Thursday, September 18, 2008

Belmont, Hofstra students similarly detached from debate plans

My travels last week took me to Hofstra University, which will hold its presidential debate eight days after Belmont’s on Oct. 15. The 13,000-student university is located in the city of Hempstead on Long Island, N.Y., and, like Belmont, will host its first presidential debate this year.

That’s one of the few similarities between Belmont and Hofstra. Hofstra’s campus is three times the size of Belmont, and its student body is more than twice as large. Hofstra will host the only debate site more than 325 miles from Belmont.

Hofstra’s location, however, is something of a detriment to its publicity of the debate: while Belmont has the advantage of being located practically in the heart of Nashville, Hofstra is a good 45-minute drive (or two-hour train/subway ride) from the middle of Manhattan, where most people don’t seem to know about the event.

“It’s an opportunity to raise the school’s profile, naturally,” said Hofstra spokeswoman Melissa Connolly, who said the school’s out-of-state population has risen to 50 percent of the student body. “There’s a sense that this is a place that is changing.”

During my visit Tuesday afternoon, the only signs of debate planning I saw were the banners hung on light poles surrounding the campus. Unlike Belmont, Hofstra’s media center will be located in a nearby athletic facility, meaning the school won’t have a massive tent like other campuses.

The debate itself will be held in the arena in the David S. Mack Sports and Exhibition Complex. Classes will be canceled that day.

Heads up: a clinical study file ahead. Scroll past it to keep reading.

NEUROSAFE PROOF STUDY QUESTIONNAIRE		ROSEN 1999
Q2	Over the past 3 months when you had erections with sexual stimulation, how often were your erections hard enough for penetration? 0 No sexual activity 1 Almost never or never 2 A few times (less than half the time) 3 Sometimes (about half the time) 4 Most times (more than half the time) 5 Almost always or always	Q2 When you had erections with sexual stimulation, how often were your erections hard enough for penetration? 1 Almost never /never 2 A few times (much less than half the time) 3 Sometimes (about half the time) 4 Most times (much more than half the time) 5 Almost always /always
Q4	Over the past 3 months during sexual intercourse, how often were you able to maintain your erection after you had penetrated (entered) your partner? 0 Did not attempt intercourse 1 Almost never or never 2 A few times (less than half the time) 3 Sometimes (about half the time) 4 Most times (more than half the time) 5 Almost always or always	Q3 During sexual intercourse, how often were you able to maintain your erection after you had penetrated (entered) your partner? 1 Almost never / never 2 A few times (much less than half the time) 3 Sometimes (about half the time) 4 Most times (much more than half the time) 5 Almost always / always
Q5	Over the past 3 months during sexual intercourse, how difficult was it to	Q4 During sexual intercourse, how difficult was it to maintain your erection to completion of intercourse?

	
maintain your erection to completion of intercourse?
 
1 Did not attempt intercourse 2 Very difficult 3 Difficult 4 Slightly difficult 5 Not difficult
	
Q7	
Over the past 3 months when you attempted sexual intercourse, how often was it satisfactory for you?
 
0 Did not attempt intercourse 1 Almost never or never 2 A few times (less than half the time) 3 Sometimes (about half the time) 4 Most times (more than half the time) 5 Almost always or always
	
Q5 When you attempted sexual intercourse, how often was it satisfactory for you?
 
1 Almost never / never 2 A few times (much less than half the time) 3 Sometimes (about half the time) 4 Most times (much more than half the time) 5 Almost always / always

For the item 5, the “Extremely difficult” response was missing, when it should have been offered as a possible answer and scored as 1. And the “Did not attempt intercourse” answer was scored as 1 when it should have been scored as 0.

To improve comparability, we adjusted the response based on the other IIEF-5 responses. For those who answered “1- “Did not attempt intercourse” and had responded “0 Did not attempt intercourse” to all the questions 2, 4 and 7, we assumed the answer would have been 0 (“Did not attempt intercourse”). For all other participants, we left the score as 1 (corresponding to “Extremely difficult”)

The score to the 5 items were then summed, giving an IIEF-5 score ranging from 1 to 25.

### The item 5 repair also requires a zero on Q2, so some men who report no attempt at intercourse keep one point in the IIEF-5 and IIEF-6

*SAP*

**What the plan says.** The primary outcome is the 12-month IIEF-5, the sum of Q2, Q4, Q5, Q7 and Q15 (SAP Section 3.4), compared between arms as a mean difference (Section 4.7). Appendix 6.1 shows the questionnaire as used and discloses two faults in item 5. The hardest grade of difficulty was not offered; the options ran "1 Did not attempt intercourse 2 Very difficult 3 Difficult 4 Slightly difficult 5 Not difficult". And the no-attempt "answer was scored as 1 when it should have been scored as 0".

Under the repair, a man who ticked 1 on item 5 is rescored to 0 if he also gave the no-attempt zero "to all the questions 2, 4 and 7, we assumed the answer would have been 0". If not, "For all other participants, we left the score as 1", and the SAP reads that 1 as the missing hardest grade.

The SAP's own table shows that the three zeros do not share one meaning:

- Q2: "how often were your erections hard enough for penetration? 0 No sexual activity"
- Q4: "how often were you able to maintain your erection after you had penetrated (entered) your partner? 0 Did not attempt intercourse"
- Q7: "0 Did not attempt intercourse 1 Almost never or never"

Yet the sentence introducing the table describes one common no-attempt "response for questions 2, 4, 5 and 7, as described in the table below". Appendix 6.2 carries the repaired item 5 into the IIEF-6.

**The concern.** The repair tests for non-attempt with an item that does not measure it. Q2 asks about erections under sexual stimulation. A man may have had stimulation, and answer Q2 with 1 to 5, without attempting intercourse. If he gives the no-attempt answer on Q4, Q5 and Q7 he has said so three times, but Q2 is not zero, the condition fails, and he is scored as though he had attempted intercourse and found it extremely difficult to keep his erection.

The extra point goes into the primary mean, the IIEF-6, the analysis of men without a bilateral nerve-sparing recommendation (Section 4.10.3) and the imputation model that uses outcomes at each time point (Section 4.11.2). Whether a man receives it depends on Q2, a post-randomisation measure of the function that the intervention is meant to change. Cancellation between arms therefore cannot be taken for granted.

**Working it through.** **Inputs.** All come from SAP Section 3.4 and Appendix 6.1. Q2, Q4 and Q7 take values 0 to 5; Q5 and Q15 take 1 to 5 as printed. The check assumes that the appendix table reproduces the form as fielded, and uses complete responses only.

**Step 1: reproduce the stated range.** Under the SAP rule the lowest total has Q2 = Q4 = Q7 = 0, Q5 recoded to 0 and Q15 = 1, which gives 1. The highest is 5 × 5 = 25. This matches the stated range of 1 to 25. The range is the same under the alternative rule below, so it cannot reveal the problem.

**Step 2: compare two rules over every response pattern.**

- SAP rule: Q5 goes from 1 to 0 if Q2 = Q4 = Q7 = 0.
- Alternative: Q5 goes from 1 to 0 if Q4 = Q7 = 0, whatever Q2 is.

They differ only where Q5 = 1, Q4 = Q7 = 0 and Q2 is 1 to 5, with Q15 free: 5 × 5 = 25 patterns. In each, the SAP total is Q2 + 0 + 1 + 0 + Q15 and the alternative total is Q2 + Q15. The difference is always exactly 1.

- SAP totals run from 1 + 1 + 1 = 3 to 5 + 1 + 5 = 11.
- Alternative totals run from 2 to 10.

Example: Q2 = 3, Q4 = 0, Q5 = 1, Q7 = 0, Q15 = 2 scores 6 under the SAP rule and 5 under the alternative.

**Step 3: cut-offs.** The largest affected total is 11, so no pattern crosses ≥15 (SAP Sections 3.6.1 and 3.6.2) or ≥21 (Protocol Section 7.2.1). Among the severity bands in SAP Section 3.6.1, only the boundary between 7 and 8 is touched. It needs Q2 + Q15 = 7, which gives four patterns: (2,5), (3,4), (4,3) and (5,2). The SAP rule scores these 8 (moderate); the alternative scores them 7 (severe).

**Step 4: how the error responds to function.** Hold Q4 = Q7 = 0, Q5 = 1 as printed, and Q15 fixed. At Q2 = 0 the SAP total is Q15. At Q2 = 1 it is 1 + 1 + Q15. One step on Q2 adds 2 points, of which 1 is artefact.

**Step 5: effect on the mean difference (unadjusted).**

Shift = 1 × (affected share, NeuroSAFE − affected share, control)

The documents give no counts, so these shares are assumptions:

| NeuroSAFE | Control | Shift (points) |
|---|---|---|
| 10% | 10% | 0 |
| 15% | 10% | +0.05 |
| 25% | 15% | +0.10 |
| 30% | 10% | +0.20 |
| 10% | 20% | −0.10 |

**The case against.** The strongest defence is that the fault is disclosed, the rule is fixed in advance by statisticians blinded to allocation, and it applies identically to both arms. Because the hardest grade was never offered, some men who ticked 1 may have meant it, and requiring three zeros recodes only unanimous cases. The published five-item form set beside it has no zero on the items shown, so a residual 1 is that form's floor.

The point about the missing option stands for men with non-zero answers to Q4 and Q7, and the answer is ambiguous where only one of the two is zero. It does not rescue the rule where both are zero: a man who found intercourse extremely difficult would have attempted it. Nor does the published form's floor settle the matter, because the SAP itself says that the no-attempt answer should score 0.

In my conversations with students, most knew about the debate but had not been involved in any debate-related events at the school. Former Clinton adviser and This Week host George Stephanopoulos had just visited the campus the previous day.

“There are a lot of opportunities I haven’t taken advantage of yet,” said freshman Jordyn Wilson, of Petoskey, Mich.

Junior Isabelle Goodman, the president of the school’s Progressive Student Union, was in the campus student center lobby handing out materials and talking about the election. Her group, which numbers around 40 students, is planning demonstrations ranging from a “Polar Bears for Palin” rally to placing 30, 10-foot-tall, paper-mache wind turbines on campus.

“We have a good relationship with the university … but we want to push the envelope a little bit,” Goodman said.

Goodman said students she spoke with seemed interested in the debate, but added she thought “people are still in the dark a little bit on who gets to go to the debate.”

Like the other host sites, the school is holding a ticket lottery for current students.

“We talk about it a lot because it’s hard to get into,” said sophomore Andreina Nunez of nearby Queens. She had not signed up for the lottery because she didn’t know how, she said.

In comparing the schools, Hofstra students appeared to show the same amount of interest and enthusiasm about the debates — that is to say, moderate to low levels of each — as Belmont students. It’s a similarity that both schools likely hope will change as their respective debates near.

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